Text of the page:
Sorry, you need to enable JavaScript to visit this website.

Social Care and Support Icon

Working together (professionals)

The risks of coronavirus remain high. To keep everyone safe, please stay cautious. Get the latest information about coronavirus.

Effective early help relies on organisations and agencies working together to:

  • identify children and families who would benefit from early help
  • carry out an assessment of the need for early help
  • provide targeted early help services to address the identified needs of a child and their family, which will focus on activity to improve the outcomes for the child

Responsibility for early help

Councils, under section 10 of the Children Act 2004, have a responsibility to promote inter agency co-operation to improve the welfare of all children.

Councils should work with organisations and agencies to develop joined-up early help services based on a clear understanding of local needs. All practitioners, including those in universal services and those providing services to adults with children, must understand their role in identifying emerging problems, and share information with other practitioners to support early identification and assessment.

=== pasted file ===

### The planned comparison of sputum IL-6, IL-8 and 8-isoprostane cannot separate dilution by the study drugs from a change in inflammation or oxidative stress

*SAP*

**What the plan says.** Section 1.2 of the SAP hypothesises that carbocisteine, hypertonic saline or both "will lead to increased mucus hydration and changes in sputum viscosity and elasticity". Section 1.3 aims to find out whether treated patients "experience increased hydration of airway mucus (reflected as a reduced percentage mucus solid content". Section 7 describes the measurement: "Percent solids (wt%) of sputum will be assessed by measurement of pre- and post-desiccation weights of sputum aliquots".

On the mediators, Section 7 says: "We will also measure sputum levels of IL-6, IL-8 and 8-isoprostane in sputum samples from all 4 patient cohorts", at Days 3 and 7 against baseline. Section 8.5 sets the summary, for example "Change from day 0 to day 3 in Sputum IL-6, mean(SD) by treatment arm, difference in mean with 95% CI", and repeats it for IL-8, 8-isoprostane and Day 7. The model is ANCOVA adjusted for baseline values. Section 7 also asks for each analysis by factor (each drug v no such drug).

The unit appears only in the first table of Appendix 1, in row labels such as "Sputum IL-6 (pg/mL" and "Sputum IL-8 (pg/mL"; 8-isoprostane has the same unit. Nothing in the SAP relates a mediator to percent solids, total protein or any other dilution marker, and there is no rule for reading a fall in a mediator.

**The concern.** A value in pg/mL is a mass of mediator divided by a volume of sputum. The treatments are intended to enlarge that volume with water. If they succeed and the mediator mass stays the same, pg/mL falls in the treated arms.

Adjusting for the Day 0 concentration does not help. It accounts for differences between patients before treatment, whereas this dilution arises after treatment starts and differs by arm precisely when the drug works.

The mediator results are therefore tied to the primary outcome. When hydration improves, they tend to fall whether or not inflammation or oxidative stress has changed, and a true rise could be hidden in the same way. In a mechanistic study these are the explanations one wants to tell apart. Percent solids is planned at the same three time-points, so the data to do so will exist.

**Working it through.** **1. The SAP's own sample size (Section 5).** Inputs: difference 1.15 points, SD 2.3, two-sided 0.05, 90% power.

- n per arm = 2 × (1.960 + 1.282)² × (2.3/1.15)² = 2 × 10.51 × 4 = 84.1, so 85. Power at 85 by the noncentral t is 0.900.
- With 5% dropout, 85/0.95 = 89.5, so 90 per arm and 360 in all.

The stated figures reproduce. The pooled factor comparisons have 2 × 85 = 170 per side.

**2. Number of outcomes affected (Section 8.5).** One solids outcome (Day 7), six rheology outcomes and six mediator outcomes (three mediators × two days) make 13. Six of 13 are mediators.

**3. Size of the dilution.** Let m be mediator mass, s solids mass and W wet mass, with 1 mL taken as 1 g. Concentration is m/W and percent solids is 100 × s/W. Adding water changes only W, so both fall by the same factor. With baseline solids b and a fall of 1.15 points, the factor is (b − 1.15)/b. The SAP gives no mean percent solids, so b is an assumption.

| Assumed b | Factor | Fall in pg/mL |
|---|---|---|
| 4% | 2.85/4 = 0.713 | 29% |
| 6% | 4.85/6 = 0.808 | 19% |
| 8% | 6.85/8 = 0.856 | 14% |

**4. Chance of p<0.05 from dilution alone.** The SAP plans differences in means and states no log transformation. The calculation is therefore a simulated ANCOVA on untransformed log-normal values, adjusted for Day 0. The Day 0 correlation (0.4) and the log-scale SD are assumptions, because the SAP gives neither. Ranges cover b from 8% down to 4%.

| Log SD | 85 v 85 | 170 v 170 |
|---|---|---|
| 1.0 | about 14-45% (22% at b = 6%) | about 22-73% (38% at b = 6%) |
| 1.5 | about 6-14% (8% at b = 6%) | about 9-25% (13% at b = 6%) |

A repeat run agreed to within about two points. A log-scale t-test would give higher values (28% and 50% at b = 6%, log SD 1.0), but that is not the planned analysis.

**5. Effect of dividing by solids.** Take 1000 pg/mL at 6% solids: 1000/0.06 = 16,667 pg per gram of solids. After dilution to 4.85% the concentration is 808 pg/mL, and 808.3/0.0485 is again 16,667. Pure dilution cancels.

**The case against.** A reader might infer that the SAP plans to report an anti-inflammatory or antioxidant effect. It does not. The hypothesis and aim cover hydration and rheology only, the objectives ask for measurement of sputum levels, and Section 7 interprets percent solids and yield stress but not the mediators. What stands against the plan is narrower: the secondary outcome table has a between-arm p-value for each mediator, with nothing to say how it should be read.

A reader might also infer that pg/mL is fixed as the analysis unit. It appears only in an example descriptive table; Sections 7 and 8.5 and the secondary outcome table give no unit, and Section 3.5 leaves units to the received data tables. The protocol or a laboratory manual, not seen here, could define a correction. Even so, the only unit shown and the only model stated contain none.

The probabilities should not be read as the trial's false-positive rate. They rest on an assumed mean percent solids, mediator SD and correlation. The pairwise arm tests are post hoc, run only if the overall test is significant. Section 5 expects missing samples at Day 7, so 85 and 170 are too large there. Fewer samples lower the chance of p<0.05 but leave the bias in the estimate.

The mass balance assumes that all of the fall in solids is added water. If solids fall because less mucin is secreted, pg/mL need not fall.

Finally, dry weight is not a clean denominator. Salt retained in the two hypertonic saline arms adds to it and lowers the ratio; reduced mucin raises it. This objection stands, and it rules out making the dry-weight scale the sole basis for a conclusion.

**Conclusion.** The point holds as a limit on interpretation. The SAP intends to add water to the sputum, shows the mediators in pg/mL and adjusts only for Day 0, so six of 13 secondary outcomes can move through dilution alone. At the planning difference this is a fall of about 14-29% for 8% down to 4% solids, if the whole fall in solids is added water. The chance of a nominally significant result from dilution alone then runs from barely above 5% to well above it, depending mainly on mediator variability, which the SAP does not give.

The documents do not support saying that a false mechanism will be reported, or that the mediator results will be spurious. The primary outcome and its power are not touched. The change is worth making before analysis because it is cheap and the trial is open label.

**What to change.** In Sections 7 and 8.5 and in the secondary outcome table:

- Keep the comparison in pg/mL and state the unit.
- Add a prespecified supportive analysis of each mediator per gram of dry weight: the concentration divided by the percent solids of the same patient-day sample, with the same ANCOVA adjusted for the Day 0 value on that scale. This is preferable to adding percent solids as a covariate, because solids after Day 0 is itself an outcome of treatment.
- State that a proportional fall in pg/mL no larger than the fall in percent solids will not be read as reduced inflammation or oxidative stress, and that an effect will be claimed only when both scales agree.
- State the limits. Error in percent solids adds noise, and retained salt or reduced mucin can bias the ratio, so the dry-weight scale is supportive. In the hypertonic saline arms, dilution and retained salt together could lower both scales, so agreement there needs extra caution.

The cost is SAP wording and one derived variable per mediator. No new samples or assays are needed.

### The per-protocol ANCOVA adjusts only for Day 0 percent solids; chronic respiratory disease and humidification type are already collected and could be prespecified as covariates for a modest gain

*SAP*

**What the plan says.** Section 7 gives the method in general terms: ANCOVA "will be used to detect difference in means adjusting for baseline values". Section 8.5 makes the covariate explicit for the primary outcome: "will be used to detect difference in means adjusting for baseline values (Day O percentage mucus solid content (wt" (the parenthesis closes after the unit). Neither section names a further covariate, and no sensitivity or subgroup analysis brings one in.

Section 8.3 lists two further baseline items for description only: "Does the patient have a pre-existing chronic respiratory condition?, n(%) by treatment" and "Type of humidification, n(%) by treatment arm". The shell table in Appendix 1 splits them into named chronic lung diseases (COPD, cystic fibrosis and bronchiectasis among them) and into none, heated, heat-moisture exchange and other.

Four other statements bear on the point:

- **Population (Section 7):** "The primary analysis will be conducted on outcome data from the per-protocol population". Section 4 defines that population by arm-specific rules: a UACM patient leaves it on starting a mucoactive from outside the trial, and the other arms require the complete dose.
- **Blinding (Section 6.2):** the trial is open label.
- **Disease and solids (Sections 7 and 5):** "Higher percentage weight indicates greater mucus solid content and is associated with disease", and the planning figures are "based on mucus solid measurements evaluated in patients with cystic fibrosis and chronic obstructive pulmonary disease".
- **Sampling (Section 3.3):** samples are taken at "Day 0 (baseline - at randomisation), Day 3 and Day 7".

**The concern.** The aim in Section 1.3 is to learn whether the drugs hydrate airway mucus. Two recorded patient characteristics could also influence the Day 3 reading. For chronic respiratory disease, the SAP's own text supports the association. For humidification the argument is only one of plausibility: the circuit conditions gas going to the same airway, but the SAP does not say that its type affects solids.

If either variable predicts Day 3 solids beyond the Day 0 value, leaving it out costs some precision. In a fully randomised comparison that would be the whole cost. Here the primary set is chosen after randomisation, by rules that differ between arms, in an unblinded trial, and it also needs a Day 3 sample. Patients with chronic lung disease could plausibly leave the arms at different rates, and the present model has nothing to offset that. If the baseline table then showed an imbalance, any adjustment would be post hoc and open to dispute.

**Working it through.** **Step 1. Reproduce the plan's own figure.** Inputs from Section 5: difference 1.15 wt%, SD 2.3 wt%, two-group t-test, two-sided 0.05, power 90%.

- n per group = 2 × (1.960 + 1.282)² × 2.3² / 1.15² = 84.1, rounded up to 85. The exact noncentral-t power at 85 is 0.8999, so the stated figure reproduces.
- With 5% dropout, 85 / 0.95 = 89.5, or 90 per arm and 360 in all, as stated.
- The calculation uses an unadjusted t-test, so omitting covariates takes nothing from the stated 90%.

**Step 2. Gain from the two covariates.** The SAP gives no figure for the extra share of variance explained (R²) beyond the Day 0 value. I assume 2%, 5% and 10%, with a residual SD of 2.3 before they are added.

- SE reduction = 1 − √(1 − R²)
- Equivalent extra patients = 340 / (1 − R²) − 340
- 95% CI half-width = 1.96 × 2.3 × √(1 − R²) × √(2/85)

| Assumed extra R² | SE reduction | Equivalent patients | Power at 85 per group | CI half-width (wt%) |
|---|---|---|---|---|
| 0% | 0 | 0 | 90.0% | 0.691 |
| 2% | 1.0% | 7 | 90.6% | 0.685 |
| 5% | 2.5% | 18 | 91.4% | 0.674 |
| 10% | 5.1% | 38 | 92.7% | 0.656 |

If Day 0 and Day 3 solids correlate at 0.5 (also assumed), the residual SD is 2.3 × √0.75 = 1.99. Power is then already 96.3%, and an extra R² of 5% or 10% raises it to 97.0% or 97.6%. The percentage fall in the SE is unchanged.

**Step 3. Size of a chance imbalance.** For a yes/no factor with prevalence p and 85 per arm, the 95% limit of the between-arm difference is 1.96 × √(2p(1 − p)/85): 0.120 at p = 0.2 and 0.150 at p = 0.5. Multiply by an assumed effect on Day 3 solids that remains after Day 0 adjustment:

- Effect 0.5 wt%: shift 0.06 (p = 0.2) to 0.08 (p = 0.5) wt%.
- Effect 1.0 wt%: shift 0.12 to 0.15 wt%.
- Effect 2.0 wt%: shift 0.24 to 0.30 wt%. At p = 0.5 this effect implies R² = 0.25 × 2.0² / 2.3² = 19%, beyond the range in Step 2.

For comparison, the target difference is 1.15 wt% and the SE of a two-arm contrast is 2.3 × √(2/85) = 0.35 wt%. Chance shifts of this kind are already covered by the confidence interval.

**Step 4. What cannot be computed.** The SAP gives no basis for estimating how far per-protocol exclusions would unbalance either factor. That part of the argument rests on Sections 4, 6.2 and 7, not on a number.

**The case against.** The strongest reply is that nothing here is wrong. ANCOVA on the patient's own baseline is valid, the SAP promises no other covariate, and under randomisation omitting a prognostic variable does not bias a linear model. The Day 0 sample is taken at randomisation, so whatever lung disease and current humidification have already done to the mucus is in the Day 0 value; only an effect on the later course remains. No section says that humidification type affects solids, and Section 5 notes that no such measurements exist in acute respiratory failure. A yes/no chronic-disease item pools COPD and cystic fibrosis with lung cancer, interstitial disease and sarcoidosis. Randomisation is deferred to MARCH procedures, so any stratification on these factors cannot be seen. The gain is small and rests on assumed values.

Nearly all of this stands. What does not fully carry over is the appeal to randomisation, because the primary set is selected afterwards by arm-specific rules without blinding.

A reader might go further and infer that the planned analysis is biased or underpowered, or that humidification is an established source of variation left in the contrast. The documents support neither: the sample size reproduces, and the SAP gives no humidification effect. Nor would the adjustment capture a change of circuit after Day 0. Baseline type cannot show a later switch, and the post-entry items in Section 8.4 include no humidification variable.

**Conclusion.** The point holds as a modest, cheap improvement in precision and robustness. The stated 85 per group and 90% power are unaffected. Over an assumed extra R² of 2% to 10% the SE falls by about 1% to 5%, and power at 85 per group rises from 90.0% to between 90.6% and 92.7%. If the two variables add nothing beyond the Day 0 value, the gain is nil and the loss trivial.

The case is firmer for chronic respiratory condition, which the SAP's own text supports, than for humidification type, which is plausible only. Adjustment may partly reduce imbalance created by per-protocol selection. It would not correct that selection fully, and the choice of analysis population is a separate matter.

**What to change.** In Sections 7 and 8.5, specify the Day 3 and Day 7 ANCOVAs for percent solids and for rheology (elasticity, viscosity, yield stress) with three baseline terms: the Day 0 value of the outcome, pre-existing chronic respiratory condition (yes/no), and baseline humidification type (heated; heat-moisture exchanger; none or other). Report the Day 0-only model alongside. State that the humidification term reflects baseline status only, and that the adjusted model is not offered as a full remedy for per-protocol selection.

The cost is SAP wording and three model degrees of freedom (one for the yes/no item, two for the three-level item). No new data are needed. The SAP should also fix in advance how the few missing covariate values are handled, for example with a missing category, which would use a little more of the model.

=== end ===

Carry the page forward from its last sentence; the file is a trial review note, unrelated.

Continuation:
A lead practitioner should carry out the assessment, offer help to the child and family, act as an advocate, and co-ordinate the delivery of support services. The lead practitioner role could be taken on by a GP, family support worker, school nurse, teacher, health visitor and/or special educational needs co-ordinator. The decision about who should be the lead practitioner should be taken on a case-by-case basis, and should be informed by the child and their family (Working Together to Safeguard Children, 2018).

Moving between children's social care and early help support

  • We would refer to children's social care if we're worried that a child has been harmed or is at risk of significant harm (for example, physical injury, self-harm, incidents of domestic abuse). Or when a child or young person's needs and outcomes are not being met, despite interventions from early help services, and risks are increasing.
  • When social care intervention is no longer needed, social workers will work with the family and key agencies to decide how the child's needs will be best met in the future. This may include identifying a lead practitioner and providing early help support.

Documents

Join the millions already vaccinated